Maria Rugenstein receives NASA New Investigator grant
Assistant Professor Maria Rugenstein has been selected to receive a NASA grant to support her early-career research. Her project is among the 38 NASA will fund through its New Investigator Program in Earth Science, out of 238 submitted.
Rugenstein will use her grant to study a key element for predicting climate change. She will examine how radiative feedbacks might change in time. Radiative feedbacks are processes that balance excess heat in the atmosphere.
Recently, scientists have found that radiative feedbacks depend on surface temperature patterns and are not constant in time as assumed for several decades. While this “pattern effect” has been simulated and understood in climate models, it has not been observed in the real world – mostly because radiative feedbacks are hard to quantify. To do so requires accurate long-term observations of both sea surface temperature patterns and top-of-the-atmosphere radiative imbalance, the difference between solar energy absorbed by Earth and the amount radiated back to space.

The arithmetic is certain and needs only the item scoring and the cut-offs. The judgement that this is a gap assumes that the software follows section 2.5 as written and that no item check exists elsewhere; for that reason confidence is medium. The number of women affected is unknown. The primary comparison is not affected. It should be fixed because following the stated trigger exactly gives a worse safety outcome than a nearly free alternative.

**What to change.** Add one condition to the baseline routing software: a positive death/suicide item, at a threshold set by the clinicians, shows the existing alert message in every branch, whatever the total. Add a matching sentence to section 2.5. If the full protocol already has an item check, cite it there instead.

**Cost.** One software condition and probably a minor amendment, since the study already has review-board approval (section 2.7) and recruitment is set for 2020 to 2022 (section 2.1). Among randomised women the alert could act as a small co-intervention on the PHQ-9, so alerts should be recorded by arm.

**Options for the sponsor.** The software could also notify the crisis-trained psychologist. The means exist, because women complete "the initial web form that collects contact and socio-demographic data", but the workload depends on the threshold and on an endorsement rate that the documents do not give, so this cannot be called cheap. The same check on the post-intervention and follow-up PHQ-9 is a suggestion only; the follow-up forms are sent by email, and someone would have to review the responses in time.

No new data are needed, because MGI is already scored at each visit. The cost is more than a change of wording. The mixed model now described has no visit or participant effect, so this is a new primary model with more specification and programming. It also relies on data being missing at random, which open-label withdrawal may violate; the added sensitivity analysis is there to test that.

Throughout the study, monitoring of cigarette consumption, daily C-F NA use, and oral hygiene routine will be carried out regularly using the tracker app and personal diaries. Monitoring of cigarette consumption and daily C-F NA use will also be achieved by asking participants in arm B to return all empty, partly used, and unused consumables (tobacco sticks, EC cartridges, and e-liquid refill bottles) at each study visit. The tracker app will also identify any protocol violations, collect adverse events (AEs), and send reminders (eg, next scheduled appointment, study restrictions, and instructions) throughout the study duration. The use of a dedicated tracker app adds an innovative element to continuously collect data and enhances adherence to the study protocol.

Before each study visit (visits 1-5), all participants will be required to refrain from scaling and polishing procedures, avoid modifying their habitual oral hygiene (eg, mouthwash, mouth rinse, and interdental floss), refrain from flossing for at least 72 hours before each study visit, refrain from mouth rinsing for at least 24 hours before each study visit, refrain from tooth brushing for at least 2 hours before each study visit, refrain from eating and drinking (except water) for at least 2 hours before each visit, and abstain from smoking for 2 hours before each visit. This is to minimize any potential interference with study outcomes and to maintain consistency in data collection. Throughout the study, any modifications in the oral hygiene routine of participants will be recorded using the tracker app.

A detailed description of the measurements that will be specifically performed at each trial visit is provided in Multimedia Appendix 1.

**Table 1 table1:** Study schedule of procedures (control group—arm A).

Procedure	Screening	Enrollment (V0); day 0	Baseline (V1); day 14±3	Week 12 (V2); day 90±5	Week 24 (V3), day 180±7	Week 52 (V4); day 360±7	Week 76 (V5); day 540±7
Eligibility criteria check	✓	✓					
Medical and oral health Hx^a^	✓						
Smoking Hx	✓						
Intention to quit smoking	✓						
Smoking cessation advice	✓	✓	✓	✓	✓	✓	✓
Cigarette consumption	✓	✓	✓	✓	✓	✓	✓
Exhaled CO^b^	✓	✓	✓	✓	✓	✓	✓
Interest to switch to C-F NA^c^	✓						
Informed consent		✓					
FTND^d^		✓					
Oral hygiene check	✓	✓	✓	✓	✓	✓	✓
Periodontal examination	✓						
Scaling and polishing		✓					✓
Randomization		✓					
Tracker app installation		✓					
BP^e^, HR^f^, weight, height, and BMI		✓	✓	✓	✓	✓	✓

Rugenstein will use the 20-year record of NASA’s radiation measurements to compare observations to climate models.
“The observational record is likely too short to detect the effect, but we will try hard to detect it,” Rugenstein said. “The idea is to compare observations and climate models on equal footing by accurately sampling the internal variability of climate models. One major problem is that we do not know how small errors in the models’ ocean-atmosphere interaction might influence the top-of-the-atmosphere radiation.”
A better understanding of the interaction between surface temperature and the top-of-atmosphere radiative imbalance in the observations will help us improve climate models, understand their limits and ideally constrain projections of climate change into the future.
Rugenstein, who joined CSU’s faculty last year from the Max Planck Institute in Germany, is excited to work with NASA and satellite data on her first U.S. grant.